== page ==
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Pakistan airstrikes on Taliban hideouts kill 15

The twin strikes and spiraling violence cast further doubt on a troubled peace process between the government and the insurgents just three weeks after talks began.

Coffin of major jahanzeb adnan feb. 20 2014Enlarge
Pakistani soldiers carry the coffin of Major Jahanzeb Adnan, who was killed in an attack by militants near the northwestern city of Peshawar, at a funeral in Multan on Feb. 20, 2014. (SS MIRZA/AFP/Getty Images)

Pakistani jets launched strikes on Taliban hideouts in the northwest on Thursday, killing 15 people according to security sources, in retaliation for attacks by the militants which have derailed peace talks.

The first raid confirmed by security officials came early Thursday when jets bombed several locations including a compound in the town of Mir Ali and surrounding parts of the North Waziristan tribal district.

"There are confirmed reports of 15 militants including foreigners killed in these airstrikes," a senior security official told AFP on condition of anonymity.

A second strike targeted militants hiding in the Khyber tribal district who are suspected of bombing a cinema in Peshawar last week and killing an army major on Tuesday, a second security official said.

The twin strikes and spiraling violence cast further doubt on a troubled peace process between the government and the insurgents just three weeks after talks began.

The Pakistan Tehreek-e-Taliban (TTP) had offered a ceasefire on Wednesday on condition that government forces stopped killing and arresting their members.

Prime Minister Nawaz Sharif announced the start of talks on Jan. 29 to "give peace another chance" following a seven-year Taliban insurgency that has claimed nearly 7,000 lives.

But a source in his office said Sharif, under pressure to avenge the Taliban killing spree, "issued orders to launch the airstrikes" after being briefed by military advisers.

After several rounds of talks, government mediators pulled out of scheduled dialogue with their Taliban counterparts on Monday amid outrage over the claimed execution of 23 kidnapped soldiers.

On Sunday a faction of the Islamist movement from Mohmand near the Afghan border said they had killed the soldiers who were seized in the area in June 2010.

Despite the new bloodshed, Professor Ibrahim Khan, a Taliban peace negotiator, said Thursday there was still a chance of a settlement.

"The bad effects are very visible but even then we will continue our struggle for the establishment of peace," he told AFP. "Negotiations are the only way. There is no other way."

Rising death toll

A total of 93 people have been killed since the reconciliation effort was launched at the end of January, including the kidnapped soldiers, according to an AFP tally.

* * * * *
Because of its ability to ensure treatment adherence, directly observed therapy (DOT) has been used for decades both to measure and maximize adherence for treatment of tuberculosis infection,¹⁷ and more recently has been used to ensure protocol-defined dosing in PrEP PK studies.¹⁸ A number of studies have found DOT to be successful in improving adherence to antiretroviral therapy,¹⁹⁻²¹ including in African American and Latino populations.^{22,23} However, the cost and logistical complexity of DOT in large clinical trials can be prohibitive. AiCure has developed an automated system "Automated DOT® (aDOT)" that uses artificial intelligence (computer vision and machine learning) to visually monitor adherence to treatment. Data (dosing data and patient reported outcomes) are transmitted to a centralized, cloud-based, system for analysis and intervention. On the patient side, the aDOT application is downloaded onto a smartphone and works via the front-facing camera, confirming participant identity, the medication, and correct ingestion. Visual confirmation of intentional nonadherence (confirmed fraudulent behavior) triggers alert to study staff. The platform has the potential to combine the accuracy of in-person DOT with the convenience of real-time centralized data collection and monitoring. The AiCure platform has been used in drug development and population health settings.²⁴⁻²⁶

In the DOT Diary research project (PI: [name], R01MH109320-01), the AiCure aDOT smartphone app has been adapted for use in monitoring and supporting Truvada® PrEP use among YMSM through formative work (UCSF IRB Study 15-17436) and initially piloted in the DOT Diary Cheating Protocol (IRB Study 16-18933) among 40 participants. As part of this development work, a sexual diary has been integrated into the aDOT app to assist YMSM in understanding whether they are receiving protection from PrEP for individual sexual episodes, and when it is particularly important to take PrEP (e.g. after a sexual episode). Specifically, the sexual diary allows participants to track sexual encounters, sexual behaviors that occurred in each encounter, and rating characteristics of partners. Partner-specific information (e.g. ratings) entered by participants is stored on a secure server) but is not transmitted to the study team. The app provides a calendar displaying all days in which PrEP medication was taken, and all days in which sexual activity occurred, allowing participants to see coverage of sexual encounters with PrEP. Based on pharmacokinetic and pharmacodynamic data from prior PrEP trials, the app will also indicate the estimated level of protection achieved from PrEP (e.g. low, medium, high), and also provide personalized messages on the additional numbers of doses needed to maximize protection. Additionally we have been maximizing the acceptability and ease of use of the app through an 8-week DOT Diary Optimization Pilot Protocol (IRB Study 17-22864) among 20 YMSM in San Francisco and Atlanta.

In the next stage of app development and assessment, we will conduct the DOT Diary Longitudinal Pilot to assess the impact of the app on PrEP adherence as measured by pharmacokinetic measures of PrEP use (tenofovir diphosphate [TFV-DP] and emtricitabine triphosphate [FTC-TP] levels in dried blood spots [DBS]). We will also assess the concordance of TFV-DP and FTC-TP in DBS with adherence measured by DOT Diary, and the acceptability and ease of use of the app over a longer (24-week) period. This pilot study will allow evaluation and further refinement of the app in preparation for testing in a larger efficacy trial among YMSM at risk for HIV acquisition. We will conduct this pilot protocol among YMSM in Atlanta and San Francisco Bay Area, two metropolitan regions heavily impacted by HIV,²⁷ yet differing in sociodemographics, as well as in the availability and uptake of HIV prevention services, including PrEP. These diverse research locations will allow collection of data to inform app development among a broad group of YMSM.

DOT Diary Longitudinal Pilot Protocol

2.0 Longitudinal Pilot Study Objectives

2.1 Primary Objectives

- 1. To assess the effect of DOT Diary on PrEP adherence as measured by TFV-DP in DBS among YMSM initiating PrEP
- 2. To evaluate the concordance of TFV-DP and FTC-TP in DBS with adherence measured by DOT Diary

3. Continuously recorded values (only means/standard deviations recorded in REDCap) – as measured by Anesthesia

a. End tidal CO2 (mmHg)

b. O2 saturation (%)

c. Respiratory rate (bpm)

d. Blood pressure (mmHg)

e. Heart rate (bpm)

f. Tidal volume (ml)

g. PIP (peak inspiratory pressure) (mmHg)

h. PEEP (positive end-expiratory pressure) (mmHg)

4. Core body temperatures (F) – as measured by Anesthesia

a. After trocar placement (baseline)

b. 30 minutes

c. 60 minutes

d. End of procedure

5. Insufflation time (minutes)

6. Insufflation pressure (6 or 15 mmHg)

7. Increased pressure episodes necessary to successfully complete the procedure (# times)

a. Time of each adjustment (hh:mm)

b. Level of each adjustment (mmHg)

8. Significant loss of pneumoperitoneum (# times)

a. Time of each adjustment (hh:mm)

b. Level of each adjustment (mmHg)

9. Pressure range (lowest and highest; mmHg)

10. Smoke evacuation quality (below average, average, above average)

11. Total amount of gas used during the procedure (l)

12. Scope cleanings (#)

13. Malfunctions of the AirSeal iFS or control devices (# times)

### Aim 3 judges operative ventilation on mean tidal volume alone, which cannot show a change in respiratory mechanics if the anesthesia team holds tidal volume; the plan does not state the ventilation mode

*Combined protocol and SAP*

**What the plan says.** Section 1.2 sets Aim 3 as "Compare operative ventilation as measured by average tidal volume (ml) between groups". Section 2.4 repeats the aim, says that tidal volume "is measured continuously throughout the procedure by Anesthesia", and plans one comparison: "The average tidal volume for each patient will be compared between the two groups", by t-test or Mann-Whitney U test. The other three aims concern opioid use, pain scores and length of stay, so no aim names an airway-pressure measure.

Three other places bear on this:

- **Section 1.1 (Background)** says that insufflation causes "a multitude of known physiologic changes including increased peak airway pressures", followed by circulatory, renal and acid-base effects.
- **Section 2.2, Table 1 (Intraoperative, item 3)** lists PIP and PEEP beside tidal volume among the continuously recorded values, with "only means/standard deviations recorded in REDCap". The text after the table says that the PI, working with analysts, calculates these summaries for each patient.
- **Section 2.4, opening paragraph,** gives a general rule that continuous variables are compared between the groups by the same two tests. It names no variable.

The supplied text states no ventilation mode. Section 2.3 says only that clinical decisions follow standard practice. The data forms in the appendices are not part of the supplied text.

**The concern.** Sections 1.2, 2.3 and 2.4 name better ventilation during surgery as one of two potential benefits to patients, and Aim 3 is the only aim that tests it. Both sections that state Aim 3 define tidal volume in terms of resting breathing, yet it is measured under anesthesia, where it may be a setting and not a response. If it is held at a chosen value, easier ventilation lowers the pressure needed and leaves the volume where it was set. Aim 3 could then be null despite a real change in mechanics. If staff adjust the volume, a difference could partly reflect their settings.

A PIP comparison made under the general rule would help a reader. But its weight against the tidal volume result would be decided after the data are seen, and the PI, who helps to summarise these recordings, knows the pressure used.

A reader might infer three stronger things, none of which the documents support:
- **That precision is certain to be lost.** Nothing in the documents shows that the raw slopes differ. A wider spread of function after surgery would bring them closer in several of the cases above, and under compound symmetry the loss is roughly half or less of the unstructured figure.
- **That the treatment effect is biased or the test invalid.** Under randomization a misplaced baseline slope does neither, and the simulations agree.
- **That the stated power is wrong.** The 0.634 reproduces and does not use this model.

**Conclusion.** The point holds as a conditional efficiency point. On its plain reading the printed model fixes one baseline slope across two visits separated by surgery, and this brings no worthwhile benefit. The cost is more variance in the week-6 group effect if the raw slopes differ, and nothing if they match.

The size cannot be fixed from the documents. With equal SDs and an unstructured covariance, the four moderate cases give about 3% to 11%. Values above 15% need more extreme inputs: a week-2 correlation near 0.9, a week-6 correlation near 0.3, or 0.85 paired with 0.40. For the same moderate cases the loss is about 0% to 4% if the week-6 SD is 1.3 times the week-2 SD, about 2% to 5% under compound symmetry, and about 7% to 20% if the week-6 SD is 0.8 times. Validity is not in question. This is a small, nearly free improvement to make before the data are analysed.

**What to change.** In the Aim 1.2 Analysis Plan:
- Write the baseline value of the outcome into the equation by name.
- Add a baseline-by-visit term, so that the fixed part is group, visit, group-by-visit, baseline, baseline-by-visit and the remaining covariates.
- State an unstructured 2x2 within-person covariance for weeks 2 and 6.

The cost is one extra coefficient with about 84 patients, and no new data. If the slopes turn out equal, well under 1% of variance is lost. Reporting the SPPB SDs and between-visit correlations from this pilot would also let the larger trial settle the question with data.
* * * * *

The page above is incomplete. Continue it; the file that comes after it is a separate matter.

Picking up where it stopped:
The Taliban say 60 of their members had died before Thursday's strikes. They have accused the army of executing its members while in custody.

"Air strikes were carried out to target militant hideouts with precision," a security official said about the first raids in North Waziristan.

"A huge cache of arms and ammunition has also been destroyed."

Another security official said the strikes were "in retaliation for recent Taliban attacks."

As well as the execution of the kidnapped soldiers and other killings, the insurgents claimed a car bomb attack on a police bus in Karachi on Feb. 13 in which 12 officers died.

The government has demanded a ceasefire as a condition to resume the peace talks.

A third security official in Miranshah, the main town of North Waziristan, said jet fighters began pounding targets around 12:30 a.m., with the attack continuing for more than an hour.

Residents in the area, known as a hideout for Taliban and Al-Qaeda members, said the compound caught fire after the attack and many local people were moving to safer areas.

The second strike in Khyber also targeted militants and destroyed "prepared explosives and IEDs (improvised explosive devices)," said a security source who did not give a death toll.

The TTP has been waging a bloody campaign against the Pakistani state since 2007, often hitting military targets.

Some observers have raised doubts about the ability of the central Taliban command to control all factions, including some opposed to peace negotiations.

The Taliban's demands include the nationwide imposition of sharia law, an end to US drone strikes and the withdrawal of the army from northwestern tribal regions — conditions unlikely to be met.

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http://www.globalpost.com/dispatch/news/regions/asia-pacific/pakistan/140220/pakistan-airstrikes-taliban-hideouts-kill-15